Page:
What is the boiling point of coal

Carbon occurs in several modifications. The extremely tough one diamond and the very soft one graphitediffer in many characteristics and yet they contain the same basic substance. The Fullerenes also occur naturally, for example in meteorites or in shungite, a black, coal-like rock. The Londsdaleit is a soft diamond with a Mohs hardness of 3, which crystallizes in the hexagonal crystal system and has a meteoric origin. Lit [63]

The diamond crystallizes in the cubic crystal system. It is the hardest of all known and natural substances, it has the best thermal conductivity - it is up to five times better than silver - and the highest melting temperature of all substances. When heated in the absence of air, it changes to the very soft and black graphite at around 1500 ° C. A diamond can only be burned in a stream of oxygen; when heated with a welding torch, the diamond turns dark on the surface without burning, which indicates the formation of graphite. The author failed to actually burn it in this way.

Floating graphite plate

The graphite is diamagnetic and is repelled by the neodymium super magnets.

There is carbon that has weak ferromagnetic properties. The carbon modifications graphite and diamond are diamagnetic. They are easily repelled by a super magnet. The graphite is more diamagnetic than the diamond. Diamagnetism explains the phenomenon why you can let a graphite plate float over several neodymium super magnets.

Carbon occurs in other forms during technical processing: These include soot, activated carbon, amorphous carbon, carbon fibers, glassy carbon, carbon nanotubes, carbon nanofoam or amorphous carbon.Lit [35] Graphene, a two-dimensional, honeycomb-like carbon structure, is also of technical importance each carbon atom is linked to three other carbon atoms. Coal types such as hard coal, anthracite or brown coal were formed over the millennia through transformation from former living beings.
When graphite evaporates, so-called carbon clusters are formed, which are also known as fullerenes. These are the only carbon modifications that are soluble in organic solvents such as toluene and form colored solutions. Otherwise they also show a rather strange behavior when reacting with other substances. Like diamonds, fullerenes do not conduct electricity. The best known is Buckminster fullerene, which consists of 60 carbon atoms and was named after the American engineer and architect Richard Buckminster Fuller (1895–1983), the inventor of cantilever dome structures. Lit [4]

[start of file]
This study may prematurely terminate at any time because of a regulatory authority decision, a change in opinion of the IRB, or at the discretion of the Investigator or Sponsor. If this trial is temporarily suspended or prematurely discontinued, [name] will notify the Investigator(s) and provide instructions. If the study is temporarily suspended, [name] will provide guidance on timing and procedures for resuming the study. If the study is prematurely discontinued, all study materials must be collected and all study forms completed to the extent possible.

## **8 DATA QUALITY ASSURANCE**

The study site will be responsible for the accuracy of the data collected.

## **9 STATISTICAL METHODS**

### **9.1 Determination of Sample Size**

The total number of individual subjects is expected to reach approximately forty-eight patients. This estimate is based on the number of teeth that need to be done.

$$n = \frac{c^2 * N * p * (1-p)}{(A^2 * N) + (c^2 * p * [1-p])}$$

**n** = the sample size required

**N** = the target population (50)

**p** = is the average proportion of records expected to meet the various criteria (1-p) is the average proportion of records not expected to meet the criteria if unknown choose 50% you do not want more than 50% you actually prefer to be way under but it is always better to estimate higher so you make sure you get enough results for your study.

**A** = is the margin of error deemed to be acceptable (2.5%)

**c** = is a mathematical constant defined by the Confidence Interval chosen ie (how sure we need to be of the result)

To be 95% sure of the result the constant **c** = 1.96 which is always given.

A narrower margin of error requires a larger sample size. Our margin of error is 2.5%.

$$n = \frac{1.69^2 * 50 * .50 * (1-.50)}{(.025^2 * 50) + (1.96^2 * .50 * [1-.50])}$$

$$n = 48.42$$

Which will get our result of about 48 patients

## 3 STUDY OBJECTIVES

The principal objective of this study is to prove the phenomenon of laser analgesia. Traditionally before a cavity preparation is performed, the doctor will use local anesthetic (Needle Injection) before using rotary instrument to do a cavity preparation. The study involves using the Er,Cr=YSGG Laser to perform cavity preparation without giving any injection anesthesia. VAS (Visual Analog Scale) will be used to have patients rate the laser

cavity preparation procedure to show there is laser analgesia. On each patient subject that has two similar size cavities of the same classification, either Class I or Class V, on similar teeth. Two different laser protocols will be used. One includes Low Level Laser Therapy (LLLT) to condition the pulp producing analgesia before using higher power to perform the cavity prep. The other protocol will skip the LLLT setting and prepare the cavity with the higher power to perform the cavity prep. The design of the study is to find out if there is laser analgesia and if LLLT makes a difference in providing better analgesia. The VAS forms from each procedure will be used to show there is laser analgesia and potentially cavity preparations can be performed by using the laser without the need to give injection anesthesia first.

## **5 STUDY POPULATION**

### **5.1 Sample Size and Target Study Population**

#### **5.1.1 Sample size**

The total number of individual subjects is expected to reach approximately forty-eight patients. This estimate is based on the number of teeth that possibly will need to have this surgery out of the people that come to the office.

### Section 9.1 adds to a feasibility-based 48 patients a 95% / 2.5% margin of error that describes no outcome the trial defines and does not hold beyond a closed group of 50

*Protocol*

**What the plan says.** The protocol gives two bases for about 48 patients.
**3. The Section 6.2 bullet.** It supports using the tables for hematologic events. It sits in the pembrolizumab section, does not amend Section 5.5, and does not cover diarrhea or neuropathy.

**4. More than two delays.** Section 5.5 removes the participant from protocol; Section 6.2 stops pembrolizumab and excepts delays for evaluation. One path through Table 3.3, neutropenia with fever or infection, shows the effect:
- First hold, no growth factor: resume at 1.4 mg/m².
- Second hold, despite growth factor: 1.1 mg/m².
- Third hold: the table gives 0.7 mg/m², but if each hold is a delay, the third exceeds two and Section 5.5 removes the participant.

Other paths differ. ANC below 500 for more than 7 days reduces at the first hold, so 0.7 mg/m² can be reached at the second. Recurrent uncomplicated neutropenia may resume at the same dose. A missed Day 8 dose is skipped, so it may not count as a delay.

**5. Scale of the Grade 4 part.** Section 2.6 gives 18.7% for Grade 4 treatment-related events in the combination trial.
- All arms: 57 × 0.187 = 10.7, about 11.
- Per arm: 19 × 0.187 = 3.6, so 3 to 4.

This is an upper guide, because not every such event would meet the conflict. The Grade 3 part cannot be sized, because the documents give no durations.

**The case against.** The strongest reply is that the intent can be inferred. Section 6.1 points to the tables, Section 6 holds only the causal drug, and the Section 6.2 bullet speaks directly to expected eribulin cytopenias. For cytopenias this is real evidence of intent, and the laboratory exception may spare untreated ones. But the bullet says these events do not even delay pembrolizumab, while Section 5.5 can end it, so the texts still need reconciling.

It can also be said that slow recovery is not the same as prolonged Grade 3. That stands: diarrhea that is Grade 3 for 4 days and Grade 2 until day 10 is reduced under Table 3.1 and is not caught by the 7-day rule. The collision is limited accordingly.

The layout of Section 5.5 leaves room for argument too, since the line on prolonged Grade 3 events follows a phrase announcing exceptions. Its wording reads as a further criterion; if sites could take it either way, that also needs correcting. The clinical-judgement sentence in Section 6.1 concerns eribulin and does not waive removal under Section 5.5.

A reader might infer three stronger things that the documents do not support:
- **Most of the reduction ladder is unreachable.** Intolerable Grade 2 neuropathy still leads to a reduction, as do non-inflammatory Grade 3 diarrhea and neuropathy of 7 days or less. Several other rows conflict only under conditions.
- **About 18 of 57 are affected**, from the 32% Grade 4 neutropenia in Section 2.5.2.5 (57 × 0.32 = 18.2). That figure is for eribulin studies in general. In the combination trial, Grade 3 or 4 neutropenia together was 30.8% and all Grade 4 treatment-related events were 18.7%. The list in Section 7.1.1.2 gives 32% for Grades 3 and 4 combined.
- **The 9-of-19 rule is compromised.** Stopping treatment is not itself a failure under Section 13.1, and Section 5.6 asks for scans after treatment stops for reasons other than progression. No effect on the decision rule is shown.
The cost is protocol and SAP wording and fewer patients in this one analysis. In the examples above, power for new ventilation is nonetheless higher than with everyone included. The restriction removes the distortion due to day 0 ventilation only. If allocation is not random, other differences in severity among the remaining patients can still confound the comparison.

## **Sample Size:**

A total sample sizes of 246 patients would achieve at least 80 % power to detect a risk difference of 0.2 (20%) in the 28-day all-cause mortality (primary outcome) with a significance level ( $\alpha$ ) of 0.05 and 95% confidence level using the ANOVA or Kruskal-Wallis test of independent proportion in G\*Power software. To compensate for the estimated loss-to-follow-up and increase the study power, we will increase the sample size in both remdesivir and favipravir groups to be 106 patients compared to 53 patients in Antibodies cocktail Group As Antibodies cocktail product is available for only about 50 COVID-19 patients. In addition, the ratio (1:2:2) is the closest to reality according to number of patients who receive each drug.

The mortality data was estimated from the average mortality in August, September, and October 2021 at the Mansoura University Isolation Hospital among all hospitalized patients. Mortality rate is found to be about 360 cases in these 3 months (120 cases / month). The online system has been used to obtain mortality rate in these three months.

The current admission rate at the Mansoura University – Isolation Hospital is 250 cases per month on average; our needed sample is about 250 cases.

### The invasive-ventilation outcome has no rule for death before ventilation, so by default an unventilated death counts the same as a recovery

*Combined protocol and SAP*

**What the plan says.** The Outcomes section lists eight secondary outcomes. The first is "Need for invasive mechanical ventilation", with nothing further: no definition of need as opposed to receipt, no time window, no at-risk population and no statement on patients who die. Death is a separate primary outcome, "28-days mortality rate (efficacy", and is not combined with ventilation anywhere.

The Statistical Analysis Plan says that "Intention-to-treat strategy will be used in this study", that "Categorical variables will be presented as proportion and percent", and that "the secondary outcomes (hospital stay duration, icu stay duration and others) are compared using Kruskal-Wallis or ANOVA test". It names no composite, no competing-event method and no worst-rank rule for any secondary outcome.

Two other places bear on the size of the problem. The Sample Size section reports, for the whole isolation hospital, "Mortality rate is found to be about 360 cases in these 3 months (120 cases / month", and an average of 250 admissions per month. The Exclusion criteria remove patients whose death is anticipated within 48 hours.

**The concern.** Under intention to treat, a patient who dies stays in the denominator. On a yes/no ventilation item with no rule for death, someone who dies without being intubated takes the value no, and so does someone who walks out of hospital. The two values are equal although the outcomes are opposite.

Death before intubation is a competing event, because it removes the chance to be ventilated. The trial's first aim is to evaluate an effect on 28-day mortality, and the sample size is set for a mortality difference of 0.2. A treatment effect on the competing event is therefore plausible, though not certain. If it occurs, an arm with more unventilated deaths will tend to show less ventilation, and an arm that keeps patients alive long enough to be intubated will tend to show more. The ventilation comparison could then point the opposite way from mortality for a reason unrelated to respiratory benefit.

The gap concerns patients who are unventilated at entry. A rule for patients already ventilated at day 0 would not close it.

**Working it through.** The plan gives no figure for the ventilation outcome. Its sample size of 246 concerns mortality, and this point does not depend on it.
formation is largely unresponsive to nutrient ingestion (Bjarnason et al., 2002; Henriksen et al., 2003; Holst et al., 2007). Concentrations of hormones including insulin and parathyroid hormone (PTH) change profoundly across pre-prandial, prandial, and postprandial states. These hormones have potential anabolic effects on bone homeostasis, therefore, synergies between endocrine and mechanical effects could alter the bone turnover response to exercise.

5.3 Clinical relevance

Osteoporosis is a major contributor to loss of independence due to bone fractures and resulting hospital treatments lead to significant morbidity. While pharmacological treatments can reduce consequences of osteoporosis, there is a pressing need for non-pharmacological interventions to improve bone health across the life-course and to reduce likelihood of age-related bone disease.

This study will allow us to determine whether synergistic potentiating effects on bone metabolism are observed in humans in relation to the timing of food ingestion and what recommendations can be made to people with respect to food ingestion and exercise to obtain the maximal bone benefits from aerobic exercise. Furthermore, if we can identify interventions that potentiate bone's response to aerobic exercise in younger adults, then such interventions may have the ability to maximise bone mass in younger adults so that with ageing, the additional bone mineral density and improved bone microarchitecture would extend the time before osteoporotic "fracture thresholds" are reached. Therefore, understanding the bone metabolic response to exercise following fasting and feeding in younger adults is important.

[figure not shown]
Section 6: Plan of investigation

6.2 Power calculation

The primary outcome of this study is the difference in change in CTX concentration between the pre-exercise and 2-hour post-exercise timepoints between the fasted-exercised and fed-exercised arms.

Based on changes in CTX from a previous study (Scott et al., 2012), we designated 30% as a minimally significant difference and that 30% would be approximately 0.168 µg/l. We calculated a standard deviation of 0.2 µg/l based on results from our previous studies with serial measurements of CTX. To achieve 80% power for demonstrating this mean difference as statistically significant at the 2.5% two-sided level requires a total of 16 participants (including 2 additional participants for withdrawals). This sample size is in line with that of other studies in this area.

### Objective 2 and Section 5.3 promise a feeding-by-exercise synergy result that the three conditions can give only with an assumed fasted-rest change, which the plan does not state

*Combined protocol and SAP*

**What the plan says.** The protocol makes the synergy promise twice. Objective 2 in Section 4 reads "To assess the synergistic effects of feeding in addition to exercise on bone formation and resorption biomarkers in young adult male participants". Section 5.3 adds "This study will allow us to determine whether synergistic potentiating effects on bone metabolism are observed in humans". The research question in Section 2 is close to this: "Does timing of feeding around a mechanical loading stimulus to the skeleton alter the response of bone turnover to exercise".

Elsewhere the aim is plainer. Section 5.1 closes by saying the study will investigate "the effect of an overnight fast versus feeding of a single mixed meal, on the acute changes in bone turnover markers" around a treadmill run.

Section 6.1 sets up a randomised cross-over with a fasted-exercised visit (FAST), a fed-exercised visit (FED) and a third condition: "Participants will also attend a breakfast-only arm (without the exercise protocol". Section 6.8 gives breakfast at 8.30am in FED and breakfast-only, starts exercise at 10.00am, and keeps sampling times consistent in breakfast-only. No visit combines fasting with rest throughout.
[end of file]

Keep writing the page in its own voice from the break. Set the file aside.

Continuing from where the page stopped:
Structure of a C60-Buckminsterfullerens

The carbon atoms form 15 pentagonal and 20 hexagonal rings and are on the surface
an (imaginary) sphere with a diameter of just under a nanometer.

The carbon modifications are stable at room temperature; at higher temperatures they burn to form carbon dioxide CO2If the combustion is incomplete, the poisonous carbon monoxide CO is formed. Ethyne can be produced from carbon and hydrogen in an electric arc:

2 C + H2  C.2H2

When heat is supplied, glowing carbon reacts with water vapor to form carbon monoxide and hydrogen. This mixture is also known as water gas:
C + H2O CO + H2       ΔHR. = +131 kJ / mol
In red heat, carbon reacts with sulfur to form carbon disulfide CS2, with nitrogen in an electric arc to dicyan C2N2 and with silicon at 2000 ° C to silicon carbide SiC. The element carbon has the ability to form long chains and ring structures in chemical compounds, also in hydrocarbons. For this reason, most organic compounds are made up of carbon atoms in their basic structure; they are considered to be the hallmarks of life on earth.
Soot formation and charring

Carbon-containing compounds soot or char when heated.

When carbon-containing compounds are burned, soot and charring are obtained, depending on the carbon content. When wood is heated, charcoal is produced. If the combustion of a candle flame is disturbed, for example by holding a porcelain bowl in the flame, only incomplete combustion takes place. The resulting soot could be burned further with oxygen to form carbon dioxide.